Even though we’re nearing the beginning of spring, it’s been cold and snowy on the East Coast. Cold weather reminds me of one of my favorite dessert drinks, sahlab. If you’ve ever been to the Middle East during the colder months, you’ve probably had this delicious treat as it’s sold in restaurants, coffee shops and street vendors. When I was home visiting my family this past fall, sahlab made its first seasonal appearance.
Sahlab (saH-lab) is a fragrant, creamy, pudding-like drink. It originated in Turkey and was introduced to the Middle East and parts of Europe during the Ottoman empire. Traditionally, the main components for sahlab are dairy milk, sugar and salep, which is ground dried orchid tubers. Salep is used as the main thickening agent for this drink and is mostly found in Turkey. Due to its rarity, people have substituted salep with cornstarch. The consistency of sahlab and its toppings vary by country. Some regions like it cool, thick and pudding-like while others like it warm and thin. Cinnamon, crushed nuts, coconut flakes and dried fruit are some of the preferred topping options.
Most grocery stores in the Middle East sell packs of instant sahlab. When I was visiting my family, my brother brought home a pack. I got excited because it had been years since I last had some. Even though the list of ingredients was ridiculously long and I knew it would probably make me feel sick, I made myself a cup anyway. It wasn’t worth it because I immediately felt sick afterwards. I was talking to my uncle, who’s a chef, about my instant sahlab experience, he laughed and gave me his simple recipe. He had given it to me a couple years before in hopes of creating a Paleo version but I never got around to it and, I honestly, was just too hesitant to try.
There’s a coffee shop in my family’s town that sells the best sahlab. The line is usually out the door as it’s loved by locals and tourists alike. My non-Middle Eastern husband and sister-in-law love their sahlab and could eat it everyday. I was telling my sis that I would love to create a Paleo sahlab recipe that was sugar, dairy and grain-free but still tasted delicious. We thought of ways we could substitute the ingredients to still have it be authentic. Easier said than done, it was time for some trial and error.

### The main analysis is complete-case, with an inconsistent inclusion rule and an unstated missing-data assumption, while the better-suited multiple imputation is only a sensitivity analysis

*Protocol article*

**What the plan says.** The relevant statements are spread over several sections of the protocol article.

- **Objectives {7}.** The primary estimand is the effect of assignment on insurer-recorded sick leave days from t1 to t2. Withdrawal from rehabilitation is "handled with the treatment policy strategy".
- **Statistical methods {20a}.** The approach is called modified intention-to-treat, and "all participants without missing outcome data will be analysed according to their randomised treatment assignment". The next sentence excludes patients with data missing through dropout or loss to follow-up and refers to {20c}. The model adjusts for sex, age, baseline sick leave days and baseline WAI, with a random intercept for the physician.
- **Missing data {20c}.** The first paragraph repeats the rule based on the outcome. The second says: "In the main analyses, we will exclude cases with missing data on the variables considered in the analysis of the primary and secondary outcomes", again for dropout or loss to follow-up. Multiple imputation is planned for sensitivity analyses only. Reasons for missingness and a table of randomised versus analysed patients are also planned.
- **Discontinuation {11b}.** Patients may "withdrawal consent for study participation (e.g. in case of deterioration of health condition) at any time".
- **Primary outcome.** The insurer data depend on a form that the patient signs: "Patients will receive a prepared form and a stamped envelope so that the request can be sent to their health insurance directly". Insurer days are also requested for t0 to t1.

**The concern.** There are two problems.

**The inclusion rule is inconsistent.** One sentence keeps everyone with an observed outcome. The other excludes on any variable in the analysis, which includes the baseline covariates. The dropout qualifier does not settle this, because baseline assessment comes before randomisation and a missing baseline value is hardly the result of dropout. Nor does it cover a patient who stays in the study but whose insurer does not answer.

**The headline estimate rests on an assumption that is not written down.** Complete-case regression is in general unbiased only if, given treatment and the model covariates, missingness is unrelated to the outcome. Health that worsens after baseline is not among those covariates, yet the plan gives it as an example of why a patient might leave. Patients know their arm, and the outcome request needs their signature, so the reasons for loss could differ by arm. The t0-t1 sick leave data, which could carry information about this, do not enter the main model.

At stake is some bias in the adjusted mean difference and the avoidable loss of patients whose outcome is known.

While sitting around the fireplace with my family on a cold November evening, my dad asked me to make some heartwarming desserts. I made some of his childhood favorites and then decided to give Paleo sahlab a try. My family loved it so much and couldn’t tell that it was dairy and sugar free. Over the next week or so, I made a few more batches for my taste testers so I can make sure I had the perfect recipe. My sahlab-loving husband and sis gave me their thumbs up so I’m here sharing my Paleo sahlab recipe with you all.
My Paleo sahlab is made with nut milk, sweetened with honey, and thickened with arrowroot starch. I’m proud to have created this sahlab recipe that is not only Paleo but also Vegan friendly and tastes authentic and delicious. So next time you want to treat yourself on a cold evening, try making yourself some of my Paleo sahlab.
- 3 tablespoons of arrowroot starch
- 1 can of unsweetened full fat coconut milk
- 1/2 cup cold water
- 1/2 teaspoon rosewater
- 2 tablespoons *honey
- 1/2 teaspoon crushed mastic gum
- Ground cinnamon, crushed pistachios, coconut flakes
- In a cup, mix together the arrowroot starch and cold water.
- Place coconut milk, honey, mastic and arrowroot mixture into a medium sized saucepan.
- Simmer on medium to low heat. Constantly stirring with a whisk.
- Add rosewater.
- Keep stirring until thicker.
- Bring to a slight boil.
- Remove from heat and place in cups.
- Top with a sprinkle of cinnamon, crushed pistachios and coconut flakes.
- Enjoy right away or chill in the fridge overnight for more of a pudding consistency.
Arabic word for honey: ‘asal
Hey! I was craving sahlab and did a quick search on Salep to see what I can substitute with to make it AIP/Paleo compliant. I was delighted to come across your blog. I’m also middle eastern and I’m always modifying recipes for my diet. I see you haven’t posted in a while…Please keep this blog going. And if you’re looking for ideas, I’m happy to contribute. Just a couple of ideas for your published recipes, tabbouleh with hemp hearts instead of burghol, and msakhkhan on cassava tortillas instead of bread.
Hi Roula! I’m so happy you found my sahlab recipe. Hope you tried it and enjoyed it! 🙂
You’re right, I need to post more often. In the meantime, you can follow me on instagram @mideastpaleo
Amie LoGrasso says
Why the mastic gum? what does it add to the recipe? could I make it without it? I’ve never heard of mastic gum.
Saved as a favorite, I like your site!